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Wild Iceberg Tears up Antarctica

This 16 May 2005 satellite image shows the bottle-shaped B-15A iceberg adjacent to the landfast Aviator Glacier ice tongue, toward the top of the image. The Drygalski ice tongue, near the bottom, was struck a glancing blow by the drifting B-15A a month earlier. Pieces of Drygalski broken off by the blow can be seen drifting through the sea on either side of B-15A. (Image credit: ESA/ Envisat)

A huge wandering iceberg is tearing up the Antarctic like a slow-moving bull in a frozen China shop.

The roving destructor, named B-15A, slammed into the Drygalski ice tongue a month ago and broke off at least two city-sized chunks. Now it is poised to strike another feature sticking out from the continent.

At 71 miles (115 kilometers) long, B-15A is the largest free-floating object in the world.

It is expected to lumber into the Aviator Glacier any day now, scientists with the European Space Agency said Tuesday. The researchers released a satellite image taken May 16.

Aviator was discovered in 1955 and named for flyers who helped open up the continent for exploration. The floating structure is attached to the continent and protrudes about 15 miles (25 kilometers) into Lady Newnes Bay within the Ross Sea.

If B-15A gets stuck, as it has before, researchers fear it could block sea ice behind it, thwarting animals that need to move from shore to the open sea.

B-15A is the largest chunk left of a bigger iceberg, known as B-15, that broke off the Ross Ice Shelf in March 2000. That initial frozen hunk was about the size of Jamaica. After B-15 broke apart, the chunk named B-15A drifted into McMurdo Sound, where it blocked ocean currents and caused other sea ice to build up, threatening wildlife.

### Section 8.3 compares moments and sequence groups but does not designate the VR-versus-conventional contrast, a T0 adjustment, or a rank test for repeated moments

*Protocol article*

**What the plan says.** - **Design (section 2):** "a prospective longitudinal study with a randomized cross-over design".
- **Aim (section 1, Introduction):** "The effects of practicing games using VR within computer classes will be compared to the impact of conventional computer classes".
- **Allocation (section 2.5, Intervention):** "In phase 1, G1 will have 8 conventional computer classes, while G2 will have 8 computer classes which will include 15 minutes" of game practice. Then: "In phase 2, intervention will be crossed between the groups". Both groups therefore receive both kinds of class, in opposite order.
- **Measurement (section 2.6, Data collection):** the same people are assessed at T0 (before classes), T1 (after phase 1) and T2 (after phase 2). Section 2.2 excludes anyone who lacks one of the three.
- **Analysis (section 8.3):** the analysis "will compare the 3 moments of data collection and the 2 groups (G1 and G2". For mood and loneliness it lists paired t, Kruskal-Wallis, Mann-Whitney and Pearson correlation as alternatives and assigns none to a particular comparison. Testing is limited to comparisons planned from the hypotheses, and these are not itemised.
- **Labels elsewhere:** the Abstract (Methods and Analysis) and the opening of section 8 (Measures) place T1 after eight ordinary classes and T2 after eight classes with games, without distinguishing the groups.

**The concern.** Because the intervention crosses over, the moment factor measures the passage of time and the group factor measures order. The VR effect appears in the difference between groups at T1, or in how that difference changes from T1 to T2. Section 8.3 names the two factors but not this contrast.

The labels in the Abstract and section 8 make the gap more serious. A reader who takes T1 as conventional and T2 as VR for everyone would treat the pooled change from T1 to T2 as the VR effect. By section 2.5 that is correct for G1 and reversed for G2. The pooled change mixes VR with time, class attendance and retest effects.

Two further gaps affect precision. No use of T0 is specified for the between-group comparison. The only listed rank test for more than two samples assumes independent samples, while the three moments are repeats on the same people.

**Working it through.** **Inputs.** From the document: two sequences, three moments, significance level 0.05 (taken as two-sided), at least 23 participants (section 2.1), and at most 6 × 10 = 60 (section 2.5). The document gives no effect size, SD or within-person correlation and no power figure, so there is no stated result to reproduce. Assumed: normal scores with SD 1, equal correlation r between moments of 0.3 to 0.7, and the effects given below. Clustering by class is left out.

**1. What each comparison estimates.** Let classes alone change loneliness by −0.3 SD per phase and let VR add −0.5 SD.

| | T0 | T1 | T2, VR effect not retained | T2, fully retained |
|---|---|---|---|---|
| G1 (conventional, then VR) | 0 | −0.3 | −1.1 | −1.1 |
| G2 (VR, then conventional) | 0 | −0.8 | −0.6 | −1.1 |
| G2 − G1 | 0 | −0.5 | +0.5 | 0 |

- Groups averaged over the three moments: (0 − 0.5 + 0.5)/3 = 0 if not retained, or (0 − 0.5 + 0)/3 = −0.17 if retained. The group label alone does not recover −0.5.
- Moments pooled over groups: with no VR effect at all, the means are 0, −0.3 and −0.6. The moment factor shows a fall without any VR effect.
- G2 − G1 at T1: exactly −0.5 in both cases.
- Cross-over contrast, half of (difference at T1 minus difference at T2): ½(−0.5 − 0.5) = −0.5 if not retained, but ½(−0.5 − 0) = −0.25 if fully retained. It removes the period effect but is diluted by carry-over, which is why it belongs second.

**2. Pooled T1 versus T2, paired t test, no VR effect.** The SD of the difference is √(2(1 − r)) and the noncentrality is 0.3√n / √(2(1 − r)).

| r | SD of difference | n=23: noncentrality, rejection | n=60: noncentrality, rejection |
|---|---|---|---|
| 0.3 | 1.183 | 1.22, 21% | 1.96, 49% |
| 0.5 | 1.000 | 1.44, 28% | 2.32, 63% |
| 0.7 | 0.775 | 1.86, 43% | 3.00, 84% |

Scientists predicted an imminent collision back in January this year. Instead, the iceberg ran aground and stalled out. Then it broke free in March. On the move again, it collided with the Drygalski ice tongue in April, forcing the redraw of Antarctica maps.

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Robert Roy Britt
Rob was a writer and editor at starting in 1999. He served as managing editor of Live Science at its launch in 2004. He is now Chief Content Officer overseeing media properties for the sites’ parent company, Purch. Prior to joining the company, Rob was an editor at The Star-Ledger in New Jersey, and in 1998 he was founder and editor of the science news website ExploreZone. He has a journalism degree from Humboldt State University in California.